Skip to Content, Navigation, or Footer.
Support independent student journalism. Support independent student journalism. Support independent student journalism.
The Dartmouth
June 12, 2024 | Latest Issue
The Dartmouth

Hanover landlords struggle to address complaints from off-campus residents

While many students prefer the freedom of off-campus housing, some have also experienced challenges with a lack of upkeep from landlords.

10_17_22_AngelinaScarlotta_OffCampusHousing.jpg

While some off-campus tenants currently face subpar living conditions — including mold and animal infestations — Hanover landlords have struggled with the upkeep of their units due to a labor shortage in the Upper Valley. 

Off-campus housing can offer students more space and freedom, off-campus resident Catherine Casson ’23 said, but added that there have been challenges with the maintenance of her house in Hanover. 

In what she described as her “house with character,” Casson and her roommates struggled with bats, rodents living in the floor and holes in the walls before their landlord eventually fixed the issues. Casson also added that she is facing potentially hazardous black mold in her bathroom. 

Landlords like Jolin Salazar-Kish ’88 of KKC Properties Realty and Roger Clarkson ’75 of Roger Clarkson Real Estate said they have struggled to keep up with grievances from their tenants.

Salazar-Kish explained that due to COVID-19, Hanover and the Upper Valley as a whole have experienced a “crippling” labor shortage that has resulted in complaints on the living conditions from many of her tenants. 

“Just for the most basic of things, we have to beg people to show up. Plumbers, electricians, carpenters, painters, cleaners,” she said. “Whoever they are, we have to call in every favor owed to us to get them to show up because there just aren't enough tradespeople in the Upper Valley to do all of the work that is needed.” 

Clarkson highlighted his commitment to safety standards, adding that he “tore [a property] down recently, because [he] didn’t think it was safe to keep renting.” He noted that “as far as town regulations… fire code and that sort of thing, I will abide by that.” But in terms of specific standards of order and cleanliness, it is up to the tenant, because leases can be “pretty loose, depending on how long people want them or how long we’ve been there.” 

Despite unfavorable living conditions, Petrov said  that living off-campus allows for greater sense of autonomy and chosen community, as many on-campus housing options restrict students to living with others in their same housing communities. .

Petrov also noted  that some students have moved off campus earlier than in previous years because “campus COVID restrictions were so strict.”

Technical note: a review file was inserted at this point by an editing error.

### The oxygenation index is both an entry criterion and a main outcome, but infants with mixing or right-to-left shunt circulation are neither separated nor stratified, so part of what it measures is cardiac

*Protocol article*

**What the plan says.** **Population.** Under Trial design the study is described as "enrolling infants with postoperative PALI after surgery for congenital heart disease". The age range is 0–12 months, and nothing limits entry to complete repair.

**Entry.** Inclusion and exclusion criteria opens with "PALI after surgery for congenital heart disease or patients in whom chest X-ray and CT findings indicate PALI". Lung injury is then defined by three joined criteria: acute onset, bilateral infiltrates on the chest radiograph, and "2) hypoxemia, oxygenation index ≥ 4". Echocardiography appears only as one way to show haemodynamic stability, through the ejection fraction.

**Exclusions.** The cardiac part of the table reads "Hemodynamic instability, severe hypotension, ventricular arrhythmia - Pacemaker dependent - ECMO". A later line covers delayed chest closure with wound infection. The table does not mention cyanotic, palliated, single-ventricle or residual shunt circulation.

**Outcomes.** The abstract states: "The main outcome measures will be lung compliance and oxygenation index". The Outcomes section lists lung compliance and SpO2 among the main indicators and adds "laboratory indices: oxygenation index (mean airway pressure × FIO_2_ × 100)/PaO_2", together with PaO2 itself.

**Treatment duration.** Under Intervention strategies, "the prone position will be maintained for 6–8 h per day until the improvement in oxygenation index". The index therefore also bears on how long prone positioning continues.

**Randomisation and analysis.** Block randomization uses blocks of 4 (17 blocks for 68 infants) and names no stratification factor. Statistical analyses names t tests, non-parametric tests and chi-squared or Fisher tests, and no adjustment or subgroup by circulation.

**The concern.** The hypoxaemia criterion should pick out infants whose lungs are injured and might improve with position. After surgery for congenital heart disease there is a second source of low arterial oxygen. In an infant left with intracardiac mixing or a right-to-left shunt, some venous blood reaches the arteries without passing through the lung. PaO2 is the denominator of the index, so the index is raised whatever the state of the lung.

Tim Cushman ’23 said that the campus housing shortage also affected his choice to secure an off-campus lease. Last fall, on-campus students dealt with doubles made into triples, common rooms and study spaces transformed into living spaces and a lottery to incentivize students to withdraw from campus housing. 

The shortage of on-campus options has therefore made renting from private landlords unaffiliated with the College a preference for some. Clarkson, one of the main landlords in Hanover and the surrounding Upper Valley, has owned and maintained properties in town for several decades, including apartments on Maple Street, Lebanon Street and East Wheelock Street. 

Salazar-Kish said that her company rents to more than 200 Dartmouth undergraduates, 200 graduate and professional students and an additional 100 Hanover community members unaffiliated with the College. 

“I started my company because when I was a student, no one would rent to me,” Salazar-Kish said. “In those days, if you were a student and you wanted to rent off-campus, certainly if it was a house, the answer was no. They just wouldn’t rent it to you.” 

Salazar-Kish also shared her plans for the future of Dartmouth off-campus housing. She said that her company is “trying to get rid of the stuff that is ‘cosmetically challenged.’ 

“We have a couple places we’ve been dying to tear down for a while,” Salazar-Kish.  “The plan there is to tear those down and build something new and nice, with a lot more units in it so we can take advantage of the density increase that the recent zoning changes have permitted.”

Casson added that the cost of living off campus, while sometimes more affordable than on-campus options, still presents barriers — particularly given the living conditions of some units in Hanover.  

“As someone who completely pays for my housing, I work twenty hours a week, sometimes at three or four jobs. It sucks that there isn’t realistic or enough housing,” Casson said. “But, it’s kind of picking your battles.”